The Panel “The Future of Turkey-US Relations: Political and Security Dimensions” discussed the roots of the current tension between Turkey and the US and its future trajectory.
Regarding the alignment between the US and PKK’s Syrian offshoot, the YPG, Kılıç Buğra Kanat highlighted that a pattern characterized by US disregard of Turkey’s security concerns has been going on since the 1990s. Kanat pointed out the US neglected Turkey’s concerns regarding the PKK presence on the Iraqi border during the First and Second Gulf Wars, which happened again in Syria when the US-allied with the YPG terror group.
Michael Doran stated the US officials were aware that they were essentially working with the PKK when they allied with the YPG in Northern Syria starting from Obama’s second term. Yet, they convinced themselves that it would be temporary, tactical, and transactional. Additionally, Doran claimed that the US failed to recognise how much they infuriated Turkey by lending international legitimacy to the YPG by allying with them and offering mediation.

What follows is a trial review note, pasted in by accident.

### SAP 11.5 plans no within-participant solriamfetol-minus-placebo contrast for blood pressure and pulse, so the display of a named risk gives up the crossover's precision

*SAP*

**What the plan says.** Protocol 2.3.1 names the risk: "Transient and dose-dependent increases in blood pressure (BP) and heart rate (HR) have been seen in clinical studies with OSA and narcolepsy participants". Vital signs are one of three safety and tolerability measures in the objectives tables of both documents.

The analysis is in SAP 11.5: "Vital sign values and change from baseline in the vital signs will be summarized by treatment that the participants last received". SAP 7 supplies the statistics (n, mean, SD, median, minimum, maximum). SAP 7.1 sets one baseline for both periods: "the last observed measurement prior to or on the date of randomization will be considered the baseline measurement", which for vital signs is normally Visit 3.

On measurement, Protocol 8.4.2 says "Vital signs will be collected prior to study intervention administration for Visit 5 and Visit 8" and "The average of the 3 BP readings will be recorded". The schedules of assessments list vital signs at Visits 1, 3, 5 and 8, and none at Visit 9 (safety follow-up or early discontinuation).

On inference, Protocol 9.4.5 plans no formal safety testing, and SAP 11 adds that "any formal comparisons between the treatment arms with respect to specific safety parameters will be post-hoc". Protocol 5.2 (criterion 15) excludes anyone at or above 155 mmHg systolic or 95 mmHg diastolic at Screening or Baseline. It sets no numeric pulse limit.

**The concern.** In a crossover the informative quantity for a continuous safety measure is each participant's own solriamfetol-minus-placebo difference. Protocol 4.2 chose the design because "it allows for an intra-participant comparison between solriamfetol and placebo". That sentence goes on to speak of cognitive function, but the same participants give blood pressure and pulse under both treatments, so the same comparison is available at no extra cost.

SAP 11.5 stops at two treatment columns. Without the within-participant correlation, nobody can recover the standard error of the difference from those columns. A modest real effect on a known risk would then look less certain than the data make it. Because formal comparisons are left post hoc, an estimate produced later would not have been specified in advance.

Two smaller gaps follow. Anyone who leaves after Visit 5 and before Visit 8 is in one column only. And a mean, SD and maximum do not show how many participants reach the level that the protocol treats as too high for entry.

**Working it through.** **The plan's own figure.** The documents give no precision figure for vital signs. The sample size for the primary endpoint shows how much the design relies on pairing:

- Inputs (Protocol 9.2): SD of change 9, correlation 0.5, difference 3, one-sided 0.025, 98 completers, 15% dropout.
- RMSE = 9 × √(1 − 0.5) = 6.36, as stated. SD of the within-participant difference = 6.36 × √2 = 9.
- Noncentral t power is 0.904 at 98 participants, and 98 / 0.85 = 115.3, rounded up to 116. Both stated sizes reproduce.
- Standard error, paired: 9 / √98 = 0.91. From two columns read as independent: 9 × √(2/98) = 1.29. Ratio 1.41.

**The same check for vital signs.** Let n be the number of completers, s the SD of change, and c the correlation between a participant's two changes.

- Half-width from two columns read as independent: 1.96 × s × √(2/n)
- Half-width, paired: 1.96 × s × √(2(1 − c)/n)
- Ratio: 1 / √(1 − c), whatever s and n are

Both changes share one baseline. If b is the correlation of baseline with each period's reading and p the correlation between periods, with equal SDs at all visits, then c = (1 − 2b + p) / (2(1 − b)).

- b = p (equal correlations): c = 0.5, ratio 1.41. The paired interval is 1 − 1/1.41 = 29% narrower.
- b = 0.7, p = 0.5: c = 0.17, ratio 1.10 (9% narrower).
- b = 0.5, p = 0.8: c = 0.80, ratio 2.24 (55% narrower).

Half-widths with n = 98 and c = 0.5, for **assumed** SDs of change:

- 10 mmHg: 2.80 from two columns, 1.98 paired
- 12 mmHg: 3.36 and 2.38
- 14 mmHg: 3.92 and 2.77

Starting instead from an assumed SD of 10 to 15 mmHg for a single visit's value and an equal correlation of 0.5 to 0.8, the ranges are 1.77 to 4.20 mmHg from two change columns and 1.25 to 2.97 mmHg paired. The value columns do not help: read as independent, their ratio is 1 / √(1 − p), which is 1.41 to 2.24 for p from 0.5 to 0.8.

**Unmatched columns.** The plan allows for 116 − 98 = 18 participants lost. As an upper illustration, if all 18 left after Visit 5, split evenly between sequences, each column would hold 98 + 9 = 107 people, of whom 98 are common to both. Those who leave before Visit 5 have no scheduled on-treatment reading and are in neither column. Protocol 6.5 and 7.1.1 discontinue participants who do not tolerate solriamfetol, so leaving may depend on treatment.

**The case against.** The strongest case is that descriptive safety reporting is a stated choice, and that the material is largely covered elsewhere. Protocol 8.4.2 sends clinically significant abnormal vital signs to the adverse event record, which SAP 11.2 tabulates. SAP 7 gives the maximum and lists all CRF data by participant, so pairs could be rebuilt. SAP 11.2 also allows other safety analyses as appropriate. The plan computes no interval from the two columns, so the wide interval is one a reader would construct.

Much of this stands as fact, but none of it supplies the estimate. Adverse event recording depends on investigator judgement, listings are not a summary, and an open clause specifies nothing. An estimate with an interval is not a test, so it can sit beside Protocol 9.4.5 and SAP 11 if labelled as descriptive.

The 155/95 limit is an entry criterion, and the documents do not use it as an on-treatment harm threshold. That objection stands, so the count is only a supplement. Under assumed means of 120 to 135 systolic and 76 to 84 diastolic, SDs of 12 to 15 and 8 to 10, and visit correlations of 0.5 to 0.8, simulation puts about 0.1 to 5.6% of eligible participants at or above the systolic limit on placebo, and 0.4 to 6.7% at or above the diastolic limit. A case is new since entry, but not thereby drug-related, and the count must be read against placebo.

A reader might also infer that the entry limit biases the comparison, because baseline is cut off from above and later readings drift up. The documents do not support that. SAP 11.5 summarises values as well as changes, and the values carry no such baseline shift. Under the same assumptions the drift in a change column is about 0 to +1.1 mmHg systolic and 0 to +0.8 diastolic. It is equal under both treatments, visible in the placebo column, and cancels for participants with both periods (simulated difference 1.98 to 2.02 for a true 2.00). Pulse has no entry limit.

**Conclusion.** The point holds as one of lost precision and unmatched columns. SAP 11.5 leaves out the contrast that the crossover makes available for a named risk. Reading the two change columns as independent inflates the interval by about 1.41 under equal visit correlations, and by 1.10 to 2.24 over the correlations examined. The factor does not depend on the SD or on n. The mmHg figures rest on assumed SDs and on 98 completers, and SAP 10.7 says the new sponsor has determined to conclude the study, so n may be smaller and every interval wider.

Matthew Bryza pointed out that there is a flawed understanding of Turkey in the US, which is based on a lack of understanding. Bryza further claimed that President Trump does not seek allies and multilateral mechanisms based on the belief that the US is the strongest power and gets its way better in bilateral relations.
Regarding the extradition of Fethullah Gulen -the leader of the FETO (Fetullah Terrorist Organisation) – Çağrı Erhan pointed out that despite evidence presented by Turkey documenting that FETO orchestrated the coup attempt on July 15, 2016, the US has refused extradition. Erhan further claimed that the extradition decision has now become a political decision rather than a judiciary one.